Dave Urban, President of the National Mitigation Banking Association, does a bang-up job here disconstructing the efforts of some (the minority) of regulators to avoid compliance with the provisions of the 2008 Final Mitigation Rule. These provisions clearly define mitigation banks as the preferred regulatory option for permittees, to be utilized before In-Lieu Fee Programs or Do-It-Yourself “permittee responsible” mitigation.
No where is the disregard of the rule more true than North Carolina’s Wilmington District of the Army Corps of Engineers. Regardless of your view toward mitigation or mitigation banks, the truth is that the Wilmington District has not followed the spirit or letter of the preference for mitigation from private providers. Rather, the state Fee Program, the Ecosystem Enhancement Program (NCEEP), has received the de-facto preference for mitigating dredge and fill permits.
The Wilmington District’s preference for the Fee Program is reflected in a number of ways. Devastating to mitigation bankers is the unequal administration of credit release and the watershed restrictions for credit sales. With regard to fee mitigation, for instance, the Wilmington District is extraordinarily generous to the NC Ecosystem Enhancement Program. To private banks in the ground banks — not so much. Our sites must be in the purchased, restored and functioning well before we receive 40% of the potential bank credits (the most parsimonious credit release in the South). The Ecosystem Enhancement Program is allowed to mitigate for impact up to THREE YEARS AFTER the impact occurs. With regard to watersheds, as has been well documented here, the NCEEP regularly runs roughshod over the (oh, so sacred for the bankers) 8-Digit Hydrologic Units Code (HUC) restrictions.
The improper preference for Fee Programs in some Districts manifests itself more deeply than the permit decision. It is revealed clearly in the standards to which the mitigating party is held. The fee program in the Wilmington District is held to extraordinarily low standards, and the banks are held to extraordinarily high standards.
I can’t hesitate to mention that this is emphatically NOT the case in a number of other Corps Districts — like Savannah and Galveston, who adhere to the rule with a fervor. But in our home state of North Carolina, a culture of bent-knee deference to the fee has developed alongside a posture of overly- skeptical caution toward banked mitigation. But this is changing. Recent discussion with the Chief-Not-Indian in South Atlantic Wilmington gives us much hope that the unequal treatment of fee versus bank may be addressed soon from the top.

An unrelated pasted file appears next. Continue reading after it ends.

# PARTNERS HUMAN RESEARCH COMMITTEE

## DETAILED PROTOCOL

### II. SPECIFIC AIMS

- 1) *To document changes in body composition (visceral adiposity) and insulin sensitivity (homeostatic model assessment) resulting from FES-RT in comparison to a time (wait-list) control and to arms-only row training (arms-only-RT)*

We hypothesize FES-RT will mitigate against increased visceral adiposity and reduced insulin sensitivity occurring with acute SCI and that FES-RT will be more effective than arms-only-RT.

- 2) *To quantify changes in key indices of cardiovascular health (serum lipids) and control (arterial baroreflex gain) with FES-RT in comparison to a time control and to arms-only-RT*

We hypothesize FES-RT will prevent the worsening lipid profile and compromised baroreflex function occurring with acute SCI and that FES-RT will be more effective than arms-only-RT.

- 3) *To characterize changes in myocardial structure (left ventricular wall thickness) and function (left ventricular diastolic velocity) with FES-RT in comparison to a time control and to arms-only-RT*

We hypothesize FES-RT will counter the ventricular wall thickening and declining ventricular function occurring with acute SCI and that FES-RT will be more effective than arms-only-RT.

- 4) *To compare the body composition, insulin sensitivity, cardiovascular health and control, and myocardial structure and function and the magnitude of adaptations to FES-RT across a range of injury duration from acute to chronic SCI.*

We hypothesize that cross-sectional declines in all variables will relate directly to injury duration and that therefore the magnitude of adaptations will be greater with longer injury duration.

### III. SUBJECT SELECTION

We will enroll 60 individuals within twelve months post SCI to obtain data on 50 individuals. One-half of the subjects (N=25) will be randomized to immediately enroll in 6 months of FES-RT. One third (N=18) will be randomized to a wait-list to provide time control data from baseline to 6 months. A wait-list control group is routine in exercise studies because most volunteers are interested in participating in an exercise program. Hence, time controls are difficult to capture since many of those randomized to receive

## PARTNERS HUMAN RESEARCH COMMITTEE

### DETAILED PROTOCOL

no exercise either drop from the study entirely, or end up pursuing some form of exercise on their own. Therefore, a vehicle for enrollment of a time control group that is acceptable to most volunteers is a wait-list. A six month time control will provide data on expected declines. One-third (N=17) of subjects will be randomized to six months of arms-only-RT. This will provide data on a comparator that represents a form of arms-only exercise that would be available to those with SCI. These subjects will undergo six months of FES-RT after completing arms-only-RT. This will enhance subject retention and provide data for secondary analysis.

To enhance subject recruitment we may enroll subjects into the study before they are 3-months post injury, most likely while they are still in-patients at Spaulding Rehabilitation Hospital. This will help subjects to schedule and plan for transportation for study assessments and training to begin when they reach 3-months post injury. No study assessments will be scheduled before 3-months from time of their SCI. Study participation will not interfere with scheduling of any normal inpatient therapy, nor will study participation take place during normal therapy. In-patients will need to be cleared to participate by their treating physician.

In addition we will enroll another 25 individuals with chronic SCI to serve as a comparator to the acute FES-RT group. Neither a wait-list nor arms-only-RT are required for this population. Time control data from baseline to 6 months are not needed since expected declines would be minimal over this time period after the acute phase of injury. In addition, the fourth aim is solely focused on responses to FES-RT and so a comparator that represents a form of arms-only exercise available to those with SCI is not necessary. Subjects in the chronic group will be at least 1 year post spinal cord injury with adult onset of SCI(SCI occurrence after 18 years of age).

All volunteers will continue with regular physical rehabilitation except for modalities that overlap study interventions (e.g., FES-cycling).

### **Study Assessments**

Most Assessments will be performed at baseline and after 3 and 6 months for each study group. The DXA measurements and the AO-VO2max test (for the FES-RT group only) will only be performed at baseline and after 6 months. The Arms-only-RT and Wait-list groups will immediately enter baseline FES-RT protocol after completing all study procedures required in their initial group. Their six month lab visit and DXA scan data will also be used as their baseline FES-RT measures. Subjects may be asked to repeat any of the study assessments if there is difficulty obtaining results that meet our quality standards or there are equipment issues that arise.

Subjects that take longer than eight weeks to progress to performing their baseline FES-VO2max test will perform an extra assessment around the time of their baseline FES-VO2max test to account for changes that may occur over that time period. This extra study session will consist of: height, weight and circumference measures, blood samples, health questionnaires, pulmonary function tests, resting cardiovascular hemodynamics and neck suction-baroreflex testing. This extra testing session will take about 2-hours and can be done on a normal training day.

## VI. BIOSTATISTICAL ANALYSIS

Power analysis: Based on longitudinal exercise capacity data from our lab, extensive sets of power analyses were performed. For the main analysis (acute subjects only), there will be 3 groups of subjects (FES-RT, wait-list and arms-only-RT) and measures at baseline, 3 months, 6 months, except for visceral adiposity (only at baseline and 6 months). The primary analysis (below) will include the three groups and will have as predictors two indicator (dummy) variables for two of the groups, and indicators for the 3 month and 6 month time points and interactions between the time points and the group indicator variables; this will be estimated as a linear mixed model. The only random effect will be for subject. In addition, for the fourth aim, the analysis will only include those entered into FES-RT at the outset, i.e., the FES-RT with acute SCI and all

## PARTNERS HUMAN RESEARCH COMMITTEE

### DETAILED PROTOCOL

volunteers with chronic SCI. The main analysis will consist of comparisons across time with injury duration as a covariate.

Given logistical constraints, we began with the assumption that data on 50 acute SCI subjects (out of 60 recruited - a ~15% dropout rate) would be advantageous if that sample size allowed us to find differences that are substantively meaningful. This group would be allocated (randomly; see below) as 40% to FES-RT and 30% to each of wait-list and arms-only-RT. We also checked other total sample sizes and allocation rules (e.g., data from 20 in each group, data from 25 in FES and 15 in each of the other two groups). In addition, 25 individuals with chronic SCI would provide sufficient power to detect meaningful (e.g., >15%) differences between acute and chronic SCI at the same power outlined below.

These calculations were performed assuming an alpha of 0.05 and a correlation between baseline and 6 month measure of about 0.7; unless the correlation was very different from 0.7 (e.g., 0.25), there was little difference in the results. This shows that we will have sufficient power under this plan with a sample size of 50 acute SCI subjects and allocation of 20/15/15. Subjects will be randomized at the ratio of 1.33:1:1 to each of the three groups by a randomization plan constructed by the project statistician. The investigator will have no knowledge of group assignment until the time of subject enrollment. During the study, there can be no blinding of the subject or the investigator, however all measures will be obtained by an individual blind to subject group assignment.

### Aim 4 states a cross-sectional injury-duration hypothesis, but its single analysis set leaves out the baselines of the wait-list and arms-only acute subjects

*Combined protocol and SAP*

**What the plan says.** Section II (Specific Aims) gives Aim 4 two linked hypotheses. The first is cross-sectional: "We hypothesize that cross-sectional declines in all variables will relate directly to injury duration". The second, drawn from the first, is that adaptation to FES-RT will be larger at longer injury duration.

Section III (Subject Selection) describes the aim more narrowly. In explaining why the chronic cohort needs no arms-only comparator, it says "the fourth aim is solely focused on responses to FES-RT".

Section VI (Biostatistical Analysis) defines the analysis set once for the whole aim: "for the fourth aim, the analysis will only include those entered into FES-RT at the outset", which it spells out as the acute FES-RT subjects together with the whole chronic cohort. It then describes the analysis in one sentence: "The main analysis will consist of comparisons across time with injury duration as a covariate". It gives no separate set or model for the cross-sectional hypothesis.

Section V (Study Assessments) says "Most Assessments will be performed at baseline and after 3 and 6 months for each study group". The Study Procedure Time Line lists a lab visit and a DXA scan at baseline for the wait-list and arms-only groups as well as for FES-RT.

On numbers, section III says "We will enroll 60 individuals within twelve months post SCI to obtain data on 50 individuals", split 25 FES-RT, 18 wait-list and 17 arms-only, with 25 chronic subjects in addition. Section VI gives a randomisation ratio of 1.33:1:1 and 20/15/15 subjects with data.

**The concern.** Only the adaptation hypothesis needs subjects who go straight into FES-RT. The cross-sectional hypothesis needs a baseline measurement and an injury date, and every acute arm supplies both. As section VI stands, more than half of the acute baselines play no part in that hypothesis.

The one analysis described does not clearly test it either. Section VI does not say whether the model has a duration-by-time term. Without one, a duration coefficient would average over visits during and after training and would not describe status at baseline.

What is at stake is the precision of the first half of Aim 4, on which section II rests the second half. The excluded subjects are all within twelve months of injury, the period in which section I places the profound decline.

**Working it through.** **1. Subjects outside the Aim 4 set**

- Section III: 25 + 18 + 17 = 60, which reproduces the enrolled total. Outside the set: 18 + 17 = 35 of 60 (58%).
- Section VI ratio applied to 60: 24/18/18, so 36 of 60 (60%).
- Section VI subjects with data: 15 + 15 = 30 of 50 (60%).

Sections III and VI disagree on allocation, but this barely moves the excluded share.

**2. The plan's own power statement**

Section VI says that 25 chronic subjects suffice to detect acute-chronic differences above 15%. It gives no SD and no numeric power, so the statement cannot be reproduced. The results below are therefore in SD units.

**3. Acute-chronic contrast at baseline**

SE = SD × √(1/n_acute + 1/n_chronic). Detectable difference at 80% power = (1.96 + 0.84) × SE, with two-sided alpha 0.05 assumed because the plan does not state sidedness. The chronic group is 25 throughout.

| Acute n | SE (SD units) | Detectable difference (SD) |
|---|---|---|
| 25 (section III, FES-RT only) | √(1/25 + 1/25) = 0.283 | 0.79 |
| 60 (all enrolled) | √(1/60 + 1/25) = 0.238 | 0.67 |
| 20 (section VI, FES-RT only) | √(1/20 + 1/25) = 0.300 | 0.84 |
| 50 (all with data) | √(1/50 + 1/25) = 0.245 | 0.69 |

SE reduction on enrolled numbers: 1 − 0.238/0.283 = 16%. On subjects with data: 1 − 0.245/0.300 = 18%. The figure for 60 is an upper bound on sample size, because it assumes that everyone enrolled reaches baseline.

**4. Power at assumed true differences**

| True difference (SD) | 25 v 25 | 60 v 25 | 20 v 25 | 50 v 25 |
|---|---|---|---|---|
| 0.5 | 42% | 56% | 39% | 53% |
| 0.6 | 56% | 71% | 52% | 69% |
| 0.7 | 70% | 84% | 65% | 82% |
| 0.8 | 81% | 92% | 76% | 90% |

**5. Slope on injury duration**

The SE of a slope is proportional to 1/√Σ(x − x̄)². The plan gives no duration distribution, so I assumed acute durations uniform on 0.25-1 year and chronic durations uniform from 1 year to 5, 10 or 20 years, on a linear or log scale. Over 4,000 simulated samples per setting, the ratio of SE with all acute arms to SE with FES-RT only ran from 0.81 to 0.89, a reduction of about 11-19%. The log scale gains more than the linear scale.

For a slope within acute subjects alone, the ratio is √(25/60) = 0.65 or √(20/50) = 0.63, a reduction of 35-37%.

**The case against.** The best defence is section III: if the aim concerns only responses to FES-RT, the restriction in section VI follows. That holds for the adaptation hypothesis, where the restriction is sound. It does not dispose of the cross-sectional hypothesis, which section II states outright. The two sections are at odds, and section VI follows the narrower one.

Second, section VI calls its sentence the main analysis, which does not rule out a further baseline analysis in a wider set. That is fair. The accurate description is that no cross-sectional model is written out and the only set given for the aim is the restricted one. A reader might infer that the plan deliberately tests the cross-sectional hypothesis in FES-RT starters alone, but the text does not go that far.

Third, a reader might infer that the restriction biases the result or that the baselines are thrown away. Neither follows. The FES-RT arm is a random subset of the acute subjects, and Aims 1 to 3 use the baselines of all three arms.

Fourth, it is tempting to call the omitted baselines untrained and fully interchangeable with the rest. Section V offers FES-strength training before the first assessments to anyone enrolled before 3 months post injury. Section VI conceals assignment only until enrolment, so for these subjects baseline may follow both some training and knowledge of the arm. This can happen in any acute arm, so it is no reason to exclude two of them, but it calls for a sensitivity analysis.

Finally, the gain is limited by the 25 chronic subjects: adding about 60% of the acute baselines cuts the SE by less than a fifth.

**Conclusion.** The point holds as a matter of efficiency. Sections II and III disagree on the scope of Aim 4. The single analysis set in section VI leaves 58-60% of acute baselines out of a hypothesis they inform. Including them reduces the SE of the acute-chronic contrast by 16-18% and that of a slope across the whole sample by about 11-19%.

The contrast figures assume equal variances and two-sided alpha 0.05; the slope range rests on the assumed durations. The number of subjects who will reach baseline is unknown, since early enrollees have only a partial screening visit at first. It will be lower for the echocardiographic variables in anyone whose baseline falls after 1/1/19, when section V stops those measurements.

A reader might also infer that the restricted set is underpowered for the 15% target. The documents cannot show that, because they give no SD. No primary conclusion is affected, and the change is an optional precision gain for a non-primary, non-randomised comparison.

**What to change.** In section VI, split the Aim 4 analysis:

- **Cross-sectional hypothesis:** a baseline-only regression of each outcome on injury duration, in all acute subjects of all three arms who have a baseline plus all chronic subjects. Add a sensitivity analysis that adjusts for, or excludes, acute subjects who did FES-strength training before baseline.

The article below is posted from the National Wetlands Newsletter, an indispensable periodical for anyone interested in wetlands and constantly shifting wetland policy:
Beyond Soft, Mushy, or Hard: The Mitigation Rule’s Preference Is Banking First
The 2008 Mitigation Rule brought about major changes to the way the U.S. Army Corps of Engineers (the Corps) conducts mitigation. One of these changes was the creation of a regulatory hierarchy, which established mitigation banks as the first option in a list of mitigation options (33 C.F.R. §332.3(b)1-6). Section (b)2 specifically describes this first option as a “preference.” The preamble to the rule (73 Fed. Reg. 70 (Apr. 10, 2008)), which establishes the policy behind the rule, also discusses this hierarchy as a preference for mitigation bank credits in no less than 18 different places.
Although the preference is discussed in the preamble probably more than any other aspect of the rule, this aspect of the regulations is apparently hardest to implement. This difficulty is due to several factors: the reversal of emphasis from on-site permitee-responsible mitigation (PRM) to third-party watershed-approach mitigation; the inherent inertia in any bureaucratic organization; and the historic mistrust of entrepreneurial third-party mitigation providers.
This regulatory hierarchy has its basis in the enabling law (§314 of the National Defense Authorization Act of 2004), which requires the U.S. Department of the Army to maximize available credits and opportunities for mitigation and apply equivalent standards and criteria to each type of compensatory mitigation.
The preamble specifically links the preference and the law as follows:
With respect to maximizing available credits and opportunities for mitigation, the preference established in today’s rule for the use of credits provided by mitigation banks (see §332.3(b) [§230.93(b)]) should stimulate an increase in the number of mitigation banks and correspondingly the number of bank credits available for use.
Because there are fundamental differences in how these three types of compensatory mitigation are structured and conducted, we do not believe that Congress intended to require the promulgation of identical standards for all three methods of compensation. Instead, we interpret ‘‘equivalent’’ standards to mean standards which are equal in value, force, or meaning. . .We have also included a preference for bank credits over advanced credits from in-lieu fee programs. We thus believe that the final rule fulfills the statutory directive to provide ‘‘equivalent’’ standards for the three types of mitigation to the maximum extent practicable.